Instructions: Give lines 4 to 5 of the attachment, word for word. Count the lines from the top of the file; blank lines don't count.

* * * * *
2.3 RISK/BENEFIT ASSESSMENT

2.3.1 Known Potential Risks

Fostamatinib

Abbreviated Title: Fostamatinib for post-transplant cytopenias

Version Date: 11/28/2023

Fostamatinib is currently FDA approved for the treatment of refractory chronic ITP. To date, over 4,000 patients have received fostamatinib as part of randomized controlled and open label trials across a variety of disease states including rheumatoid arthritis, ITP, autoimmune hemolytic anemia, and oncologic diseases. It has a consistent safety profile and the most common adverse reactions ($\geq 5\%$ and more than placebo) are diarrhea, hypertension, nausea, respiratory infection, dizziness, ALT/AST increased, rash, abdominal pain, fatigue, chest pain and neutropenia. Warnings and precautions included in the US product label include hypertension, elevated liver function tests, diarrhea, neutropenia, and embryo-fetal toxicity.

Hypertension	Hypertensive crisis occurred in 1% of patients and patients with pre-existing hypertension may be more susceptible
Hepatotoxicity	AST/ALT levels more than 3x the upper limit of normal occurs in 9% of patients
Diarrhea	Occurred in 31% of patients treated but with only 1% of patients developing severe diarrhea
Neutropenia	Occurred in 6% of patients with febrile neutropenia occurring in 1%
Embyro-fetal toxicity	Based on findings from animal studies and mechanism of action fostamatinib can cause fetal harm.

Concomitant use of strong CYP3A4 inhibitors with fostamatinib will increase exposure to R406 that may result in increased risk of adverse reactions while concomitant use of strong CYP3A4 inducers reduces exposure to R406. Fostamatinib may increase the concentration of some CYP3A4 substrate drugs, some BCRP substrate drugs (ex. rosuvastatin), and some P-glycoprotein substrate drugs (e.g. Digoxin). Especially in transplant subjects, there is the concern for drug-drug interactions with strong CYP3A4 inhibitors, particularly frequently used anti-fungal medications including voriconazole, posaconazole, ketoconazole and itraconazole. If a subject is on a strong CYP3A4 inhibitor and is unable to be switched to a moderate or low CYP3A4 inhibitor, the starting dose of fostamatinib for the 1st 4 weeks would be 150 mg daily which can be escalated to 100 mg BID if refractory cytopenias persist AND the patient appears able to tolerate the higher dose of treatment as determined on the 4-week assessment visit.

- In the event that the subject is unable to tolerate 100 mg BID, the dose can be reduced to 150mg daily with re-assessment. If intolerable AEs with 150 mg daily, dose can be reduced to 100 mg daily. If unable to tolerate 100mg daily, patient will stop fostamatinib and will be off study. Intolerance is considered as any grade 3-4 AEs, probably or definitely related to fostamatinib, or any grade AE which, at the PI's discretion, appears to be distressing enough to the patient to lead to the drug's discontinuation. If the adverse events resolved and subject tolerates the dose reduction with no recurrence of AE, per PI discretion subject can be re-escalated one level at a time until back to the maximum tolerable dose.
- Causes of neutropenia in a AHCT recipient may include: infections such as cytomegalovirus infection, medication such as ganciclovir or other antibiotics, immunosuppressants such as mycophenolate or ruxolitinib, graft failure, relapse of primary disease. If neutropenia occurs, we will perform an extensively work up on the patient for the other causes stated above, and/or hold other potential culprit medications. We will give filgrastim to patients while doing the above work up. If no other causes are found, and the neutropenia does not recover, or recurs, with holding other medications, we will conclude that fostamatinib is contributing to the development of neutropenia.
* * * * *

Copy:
Abbreviated Title: Fostamatinib for post-transplant cytopenias

Version Date: 11/28/2023